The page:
There are many parasites that prey on our pets. Some of them cause illness and a few of them cause disease in humans. Here is a quick rundown of the bugs you should know about.
Alberta has ticks. BC, eastern Canada, and much of the USA have even more ticks. Most of them are just a creepy nuisance, but a few of them can cause severe illness in dogs and humans.
The most infamous tick-borne disease is Lyme disease. It is a bacteria carried by the Ixodes tick and is transmitted to dogs and humans when the tick attaches to the skin for more than 24 hours. Most of the time the infection is stopped by the immune system and no symptoms are seen. Occasionally, mild flu-like symptoms and a bull’s-eye rash are seen. In rare cases, a severe disease affects many body systems and is very difficult to treat. In Alberta in 2016, 1930 ticks were submitted for testing. 17% were Ixodes ticks (224 ticks), and of these 18% were positive for the Lyme disease bacteria (40 ticks). So, it is still very unlikely that you or your dog will get Lyme disease in Alberta, but taking precautions is a very good idea.
Other tick-borne diseases include Rocky Mountain Spotted Fever, Tick Paralysis, Erlichiosis and Anaplasmosis. They are very uncommon in this area, but we see occasional cases.
Prevention is the best approach. We have all been told to tuck pants into socks, wear tight cuffs and collars, and put on a hat. Dogs can’t do this, so giving preventive medication is a good idea. There are several flavored chews and topical ointments that will prevent ticks from attaching or kill them after they have attached. Ask your veterinarian which one is best for your pet. We recommend treating from early April until the end of October. It is also a good idea to check your pet all over after walking in shrubby, grassy, or wooded areas. That way, your pet won’t bring ticks into the home with them.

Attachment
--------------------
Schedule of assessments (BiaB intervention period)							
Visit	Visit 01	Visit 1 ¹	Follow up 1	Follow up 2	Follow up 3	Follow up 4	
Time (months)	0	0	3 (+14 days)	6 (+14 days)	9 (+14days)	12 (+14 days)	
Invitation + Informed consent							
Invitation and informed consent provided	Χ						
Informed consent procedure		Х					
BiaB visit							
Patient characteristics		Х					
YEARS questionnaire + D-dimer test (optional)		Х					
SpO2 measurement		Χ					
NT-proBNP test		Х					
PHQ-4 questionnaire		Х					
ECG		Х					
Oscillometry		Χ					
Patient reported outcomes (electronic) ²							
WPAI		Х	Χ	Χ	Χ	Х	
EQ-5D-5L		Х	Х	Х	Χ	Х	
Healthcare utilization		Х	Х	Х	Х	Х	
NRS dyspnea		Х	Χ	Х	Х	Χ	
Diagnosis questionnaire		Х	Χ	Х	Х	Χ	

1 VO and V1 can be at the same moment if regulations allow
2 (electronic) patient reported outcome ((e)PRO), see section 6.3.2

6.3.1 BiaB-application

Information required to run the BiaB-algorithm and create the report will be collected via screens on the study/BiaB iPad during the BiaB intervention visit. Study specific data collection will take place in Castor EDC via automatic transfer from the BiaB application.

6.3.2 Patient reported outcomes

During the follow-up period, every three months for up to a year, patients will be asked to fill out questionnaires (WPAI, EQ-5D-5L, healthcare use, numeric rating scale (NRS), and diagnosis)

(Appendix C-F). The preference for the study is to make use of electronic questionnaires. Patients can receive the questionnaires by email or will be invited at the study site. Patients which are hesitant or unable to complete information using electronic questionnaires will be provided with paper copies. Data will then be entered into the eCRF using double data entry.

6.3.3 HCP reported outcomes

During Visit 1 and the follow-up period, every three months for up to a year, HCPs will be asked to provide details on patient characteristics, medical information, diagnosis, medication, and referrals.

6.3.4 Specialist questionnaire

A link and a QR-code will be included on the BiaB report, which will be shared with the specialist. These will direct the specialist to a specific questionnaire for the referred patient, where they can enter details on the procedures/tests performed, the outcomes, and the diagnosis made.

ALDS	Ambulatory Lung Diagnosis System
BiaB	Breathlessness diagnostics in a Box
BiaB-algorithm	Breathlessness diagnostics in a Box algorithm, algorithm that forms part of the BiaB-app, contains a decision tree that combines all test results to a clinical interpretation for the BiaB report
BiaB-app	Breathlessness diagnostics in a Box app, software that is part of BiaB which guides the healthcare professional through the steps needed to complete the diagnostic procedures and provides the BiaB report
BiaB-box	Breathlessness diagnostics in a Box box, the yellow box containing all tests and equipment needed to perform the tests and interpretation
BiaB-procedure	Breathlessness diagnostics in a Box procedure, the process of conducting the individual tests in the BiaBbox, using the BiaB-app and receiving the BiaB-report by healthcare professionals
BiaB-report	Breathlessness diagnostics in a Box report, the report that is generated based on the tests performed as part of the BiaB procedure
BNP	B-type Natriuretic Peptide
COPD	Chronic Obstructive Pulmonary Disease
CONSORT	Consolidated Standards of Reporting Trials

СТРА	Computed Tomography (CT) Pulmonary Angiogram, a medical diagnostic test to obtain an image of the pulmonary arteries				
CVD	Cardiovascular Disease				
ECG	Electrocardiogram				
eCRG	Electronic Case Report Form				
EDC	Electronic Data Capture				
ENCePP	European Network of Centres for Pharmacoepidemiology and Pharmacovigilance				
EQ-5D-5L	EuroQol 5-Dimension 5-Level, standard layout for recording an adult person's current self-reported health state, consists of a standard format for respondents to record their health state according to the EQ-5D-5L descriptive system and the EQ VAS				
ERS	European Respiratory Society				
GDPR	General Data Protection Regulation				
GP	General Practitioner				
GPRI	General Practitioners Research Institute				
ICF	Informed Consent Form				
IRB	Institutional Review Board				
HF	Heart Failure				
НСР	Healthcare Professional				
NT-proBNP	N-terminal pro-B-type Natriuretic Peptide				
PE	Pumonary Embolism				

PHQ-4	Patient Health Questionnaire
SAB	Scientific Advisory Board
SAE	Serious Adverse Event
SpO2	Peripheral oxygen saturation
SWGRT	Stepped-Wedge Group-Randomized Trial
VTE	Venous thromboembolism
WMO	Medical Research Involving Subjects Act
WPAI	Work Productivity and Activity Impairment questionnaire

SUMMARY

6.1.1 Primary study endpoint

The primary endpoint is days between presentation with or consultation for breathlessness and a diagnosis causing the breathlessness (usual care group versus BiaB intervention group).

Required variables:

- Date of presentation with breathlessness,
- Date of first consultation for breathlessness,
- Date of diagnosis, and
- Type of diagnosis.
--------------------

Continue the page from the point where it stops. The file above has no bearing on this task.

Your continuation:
In this area, we see internal parasites like roundworm, tapeworm, and hookworm. There are a few that can be transmitted from pets to humans. It is rare, but can cause serious diseases including blindness. We recommend that you have a fecal sample checked by your veterinarian every year for all outdoors pets. Puppies and kittens should be tested and/or treated for worms when they are first adopted. Children are most susceptible, so families should make sure to check their pets regularly.
The good news is that Alberta mosquitos are not yet carrying heartworm disease. If you are travelling outside Alberta, be sure to check with your veterinarian before you go. There are preventive medications available to make sure that your pet doesn’t pick up this potentially fatal disease.
The giardia parasite causes “beaver fever”, a gastrointestinal disease characterized by diarrhea, poor appetite, gas, and occasionally vomiting. Dogs and humans pick it up from drinking water contaminated by feces. Our local streams, lakes, and rivers can carry the parasite. If your dog gets diarrhea for more than a day or two, your veterinarian will run a giardia fecal test. If positive, treatment with a powder called Panacur is safe and effective.
Dog lice do not affect humans! They will make your dog itch. Lice is transmitted from dog to dog through contact, often at an off-leash park. For some reason, we see it more often in the winter. It is easily treated with shampoos and medications.
Stay safe and bug free!